Supreme Court Agrees to Takes Case in Jack Daniel’s Trademark Dispute
Spirits, Beer and Wine Associations Filed Amicus Brief In Support of Jack Daniel’s
WASHINGTON — The Supreme Court agreed today to hear a case in an important trademark case regarding a line of dog toys with unsavory themes that imitate well known alcohol brands.
The Distilled Spirits Council of the United States (DISCUS), joined by five other associations representing spirits, beer and wine producers, filed an amicus brief in September with the Supreme Court in support of Jack Daniel’s petition for certiorari in the case, Jack Daniel’s Properties Inc. v. VIP Products LLC.
“We are pleased that the Supreme Court has decided to hear this case. The alcohol beverage industry has long worked to ensure that our products are advertised in a responsible manner and trademark infringers can severely jeopardize these efforts,” said Courtney Armour, DISCUS Chief Legal Officer. “The 9th Circuit opinion threatens to undermine our commitment to responsibility by inviting trademark infringers to pirate famous alcohol beverage brands so long as they add a humorous twist. This case involves dog toys, but it does not take much imagination to see how this could lead to ‘humorous’ products that encourage binge drinking and blacking out, underage drinking, or drunk driving. The industry must have control over their trademarks for responsible advertising initiatives to succeed.”
In 2018, a District Court judge ruled in Jack Daniel’s favor and enjoined VIP Products from selling their “Bad Spaniel’s Old No. 2 on your Tennessee Carpet” dog toy. The District Court found a likelihood that the infringing product would result in consumer confusion and that VIP’s use of juvenile bathroom humor would tarnish the Jack Daniel’s brand.
In 2020, however, the U.S. Court of Appeals for the 9th Circuit held that the dog toys were “expressive works” entitled to First Amendment protection and the use of a “humorous message” rendered the product “noncommercial” for trademark dilution purposes. The Supreme Court did not elect to take up the case at that time and the case was remanded to the lower courts, where it once again wound its way back up through the system and is now ripe for the Court to review.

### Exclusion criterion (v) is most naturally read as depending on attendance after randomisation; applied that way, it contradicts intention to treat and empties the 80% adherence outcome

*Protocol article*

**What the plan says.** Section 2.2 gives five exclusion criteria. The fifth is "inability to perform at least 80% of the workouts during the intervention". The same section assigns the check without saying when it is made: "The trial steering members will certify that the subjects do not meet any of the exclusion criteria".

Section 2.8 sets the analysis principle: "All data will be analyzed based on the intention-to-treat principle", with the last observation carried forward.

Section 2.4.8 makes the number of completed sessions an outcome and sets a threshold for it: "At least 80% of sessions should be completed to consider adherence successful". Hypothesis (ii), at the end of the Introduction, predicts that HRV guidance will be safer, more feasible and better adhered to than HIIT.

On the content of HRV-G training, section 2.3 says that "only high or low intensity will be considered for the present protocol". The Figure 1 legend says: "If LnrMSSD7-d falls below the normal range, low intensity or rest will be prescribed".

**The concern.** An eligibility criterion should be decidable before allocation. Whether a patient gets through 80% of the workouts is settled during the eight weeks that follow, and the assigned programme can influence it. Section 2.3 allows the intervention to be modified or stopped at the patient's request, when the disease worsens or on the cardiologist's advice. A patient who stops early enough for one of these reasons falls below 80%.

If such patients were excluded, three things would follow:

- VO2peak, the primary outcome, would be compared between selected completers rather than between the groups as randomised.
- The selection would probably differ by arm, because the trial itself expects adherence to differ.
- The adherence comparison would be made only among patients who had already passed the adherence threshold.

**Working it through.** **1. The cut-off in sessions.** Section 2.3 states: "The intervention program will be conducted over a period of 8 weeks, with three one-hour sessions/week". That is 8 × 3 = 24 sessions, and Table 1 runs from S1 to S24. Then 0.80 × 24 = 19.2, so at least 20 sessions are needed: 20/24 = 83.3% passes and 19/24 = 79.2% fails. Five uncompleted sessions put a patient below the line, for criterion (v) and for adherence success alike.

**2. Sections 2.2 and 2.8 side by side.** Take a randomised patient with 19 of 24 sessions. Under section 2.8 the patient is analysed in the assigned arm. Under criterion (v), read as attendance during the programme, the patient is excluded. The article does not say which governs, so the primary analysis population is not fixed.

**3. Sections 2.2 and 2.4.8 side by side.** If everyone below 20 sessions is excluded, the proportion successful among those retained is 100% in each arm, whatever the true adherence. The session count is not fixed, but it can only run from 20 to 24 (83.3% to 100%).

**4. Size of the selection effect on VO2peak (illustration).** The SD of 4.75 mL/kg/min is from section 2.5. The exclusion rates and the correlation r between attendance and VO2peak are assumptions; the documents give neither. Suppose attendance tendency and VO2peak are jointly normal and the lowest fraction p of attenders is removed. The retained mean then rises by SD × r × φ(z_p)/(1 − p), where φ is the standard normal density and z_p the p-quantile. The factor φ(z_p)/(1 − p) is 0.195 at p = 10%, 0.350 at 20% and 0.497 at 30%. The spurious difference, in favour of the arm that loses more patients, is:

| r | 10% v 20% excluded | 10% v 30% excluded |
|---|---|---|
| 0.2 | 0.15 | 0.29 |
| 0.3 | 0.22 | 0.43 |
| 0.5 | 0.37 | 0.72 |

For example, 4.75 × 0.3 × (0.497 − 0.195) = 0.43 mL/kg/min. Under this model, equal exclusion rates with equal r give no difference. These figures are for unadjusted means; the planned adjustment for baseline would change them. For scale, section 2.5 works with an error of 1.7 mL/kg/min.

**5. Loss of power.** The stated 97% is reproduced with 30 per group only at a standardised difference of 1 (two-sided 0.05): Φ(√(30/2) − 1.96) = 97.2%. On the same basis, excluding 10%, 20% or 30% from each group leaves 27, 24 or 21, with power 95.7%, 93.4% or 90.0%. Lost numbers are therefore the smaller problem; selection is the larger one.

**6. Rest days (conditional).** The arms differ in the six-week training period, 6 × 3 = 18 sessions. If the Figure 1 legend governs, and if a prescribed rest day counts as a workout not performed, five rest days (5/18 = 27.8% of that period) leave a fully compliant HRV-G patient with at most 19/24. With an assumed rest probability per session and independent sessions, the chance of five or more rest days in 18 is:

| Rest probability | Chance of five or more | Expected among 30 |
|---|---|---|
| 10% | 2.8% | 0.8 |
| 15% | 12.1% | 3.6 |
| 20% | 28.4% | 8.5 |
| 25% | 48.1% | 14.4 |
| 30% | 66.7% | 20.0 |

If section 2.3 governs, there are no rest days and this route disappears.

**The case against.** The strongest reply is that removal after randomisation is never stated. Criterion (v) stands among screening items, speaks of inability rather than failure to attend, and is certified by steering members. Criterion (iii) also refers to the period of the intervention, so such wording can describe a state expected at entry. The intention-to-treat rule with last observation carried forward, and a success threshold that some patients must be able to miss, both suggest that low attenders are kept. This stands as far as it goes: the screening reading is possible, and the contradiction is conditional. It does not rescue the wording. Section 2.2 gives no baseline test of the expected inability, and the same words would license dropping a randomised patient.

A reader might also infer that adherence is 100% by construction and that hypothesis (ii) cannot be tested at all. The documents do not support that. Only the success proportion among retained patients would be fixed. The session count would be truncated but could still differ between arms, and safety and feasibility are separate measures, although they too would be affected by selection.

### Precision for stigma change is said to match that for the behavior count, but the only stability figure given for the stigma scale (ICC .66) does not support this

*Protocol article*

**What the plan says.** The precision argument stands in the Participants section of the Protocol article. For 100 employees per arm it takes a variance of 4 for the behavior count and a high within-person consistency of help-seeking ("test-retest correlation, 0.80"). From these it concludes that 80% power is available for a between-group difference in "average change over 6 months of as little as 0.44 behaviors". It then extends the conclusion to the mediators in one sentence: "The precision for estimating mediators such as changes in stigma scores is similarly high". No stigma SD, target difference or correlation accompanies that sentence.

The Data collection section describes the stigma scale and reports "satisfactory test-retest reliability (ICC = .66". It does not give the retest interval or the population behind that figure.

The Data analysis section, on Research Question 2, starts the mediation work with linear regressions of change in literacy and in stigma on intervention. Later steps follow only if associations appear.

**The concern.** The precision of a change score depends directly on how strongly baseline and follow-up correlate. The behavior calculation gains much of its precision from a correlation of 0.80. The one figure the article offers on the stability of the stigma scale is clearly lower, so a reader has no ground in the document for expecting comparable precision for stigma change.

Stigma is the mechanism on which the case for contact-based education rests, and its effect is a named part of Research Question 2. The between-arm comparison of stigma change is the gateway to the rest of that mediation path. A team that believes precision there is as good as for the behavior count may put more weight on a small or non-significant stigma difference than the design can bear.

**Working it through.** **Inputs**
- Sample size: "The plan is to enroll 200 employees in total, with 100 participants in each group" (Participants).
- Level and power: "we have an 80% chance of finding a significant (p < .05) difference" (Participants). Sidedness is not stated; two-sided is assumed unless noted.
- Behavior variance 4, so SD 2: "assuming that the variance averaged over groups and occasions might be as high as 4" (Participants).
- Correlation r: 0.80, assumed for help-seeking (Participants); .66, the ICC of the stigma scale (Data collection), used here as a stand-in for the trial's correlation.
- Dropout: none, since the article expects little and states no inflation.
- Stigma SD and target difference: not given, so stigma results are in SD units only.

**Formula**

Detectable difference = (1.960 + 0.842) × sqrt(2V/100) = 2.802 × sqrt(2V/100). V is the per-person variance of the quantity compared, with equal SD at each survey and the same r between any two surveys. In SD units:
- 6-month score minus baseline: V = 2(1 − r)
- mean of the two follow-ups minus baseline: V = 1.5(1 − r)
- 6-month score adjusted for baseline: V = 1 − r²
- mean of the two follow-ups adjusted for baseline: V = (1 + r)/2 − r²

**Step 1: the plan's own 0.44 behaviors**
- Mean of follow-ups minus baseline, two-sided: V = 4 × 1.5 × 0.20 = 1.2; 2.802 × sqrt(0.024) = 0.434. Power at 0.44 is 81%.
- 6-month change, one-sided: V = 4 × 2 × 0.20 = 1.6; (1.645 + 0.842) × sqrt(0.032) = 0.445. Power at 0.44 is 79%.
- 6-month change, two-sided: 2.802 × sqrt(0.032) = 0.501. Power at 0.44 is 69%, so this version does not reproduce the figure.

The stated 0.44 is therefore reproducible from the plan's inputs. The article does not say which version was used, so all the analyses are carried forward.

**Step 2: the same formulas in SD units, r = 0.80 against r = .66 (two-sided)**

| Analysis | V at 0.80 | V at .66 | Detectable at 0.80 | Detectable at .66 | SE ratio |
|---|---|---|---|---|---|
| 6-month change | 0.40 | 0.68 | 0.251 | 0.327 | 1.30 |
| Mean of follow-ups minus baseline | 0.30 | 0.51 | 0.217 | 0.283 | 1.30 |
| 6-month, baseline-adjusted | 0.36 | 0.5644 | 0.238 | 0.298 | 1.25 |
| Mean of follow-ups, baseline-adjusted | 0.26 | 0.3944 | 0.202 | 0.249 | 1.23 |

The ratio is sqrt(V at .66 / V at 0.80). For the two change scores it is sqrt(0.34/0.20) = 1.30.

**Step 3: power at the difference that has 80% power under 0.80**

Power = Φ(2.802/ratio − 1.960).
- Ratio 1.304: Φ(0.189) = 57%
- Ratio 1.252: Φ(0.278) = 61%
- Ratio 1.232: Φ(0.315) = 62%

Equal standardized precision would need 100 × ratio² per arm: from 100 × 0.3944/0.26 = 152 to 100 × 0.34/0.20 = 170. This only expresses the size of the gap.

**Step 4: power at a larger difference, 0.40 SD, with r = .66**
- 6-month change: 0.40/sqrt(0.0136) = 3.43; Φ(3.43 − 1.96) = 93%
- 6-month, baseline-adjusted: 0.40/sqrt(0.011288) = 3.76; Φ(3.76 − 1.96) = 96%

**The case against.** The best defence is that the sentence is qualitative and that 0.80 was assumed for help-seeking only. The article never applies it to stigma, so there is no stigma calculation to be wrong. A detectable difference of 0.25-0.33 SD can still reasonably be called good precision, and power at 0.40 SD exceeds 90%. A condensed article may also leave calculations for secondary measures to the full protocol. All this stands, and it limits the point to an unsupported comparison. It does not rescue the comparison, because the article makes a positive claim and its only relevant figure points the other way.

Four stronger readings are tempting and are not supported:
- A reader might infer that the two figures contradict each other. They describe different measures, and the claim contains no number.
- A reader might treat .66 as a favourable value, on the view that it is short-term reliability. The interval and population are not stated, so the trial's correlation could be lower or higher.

In urging the Supreme Court to grant the petition for certiorari and reverse the decision, the industry groups made the case in their amicus brief that the 9th Circuit’s decision “creates a legally unjustified problem of national scope for the entire alcohol beverage industry.”
The brief stated, “[t]he alcohol beverage industry has invested extensive resources in combatting irresponsible alcohol use. A vital part of the industry’s work is self-regulation carefully crafted to ensure that all advertising that uses trademarks associated with alcohol beverages promotes responsible adult consumption—and never improperly appeals to minors.”
The brief explained that the 9th Circuit’s holdings “opens the door to a host of supposedly humorous infringements of famous marks associated with alcohol beverages,” and “would appear to protect infringing activity that takes the form of jokes about underage drinking, excessive consumption, or drunk driving. From children’s toys to drinking game kits to automobile accessories, those making infringing products need only employ humor to escape liability for trademark infringement or dilution.”
The group underscored in the brief the beverage alcohol industry’s longstanding commitment to responsible advertising and effective self-regulation through their respective voluntary advertising and marketing codes and code review boards.
“These boards have successfully promoted compliance with the industry codes within the industry, on pain of being expelled from the association,” the brief stated. “But the boards have no ability to address irresponsible use of industry participants’ trademarks and trade dress by those outside the industry, whose marketing is not subject to industry rules. . . . If non-industry participants can infringe members’ marks in a manner that promotes irresponsible drinking, that loss of control directly undermines the industry’s self-regulation. In short, policing such misconduct requires rigorous trademark enforcement and robust legal protection of members’ marks.”
The amicus brief was filed by the Distilled Spirits Council of the United States, Beer Institute, Brewers Association, American Distilled Spirits Alliance, American Craft Spirits Association and Wine Institute.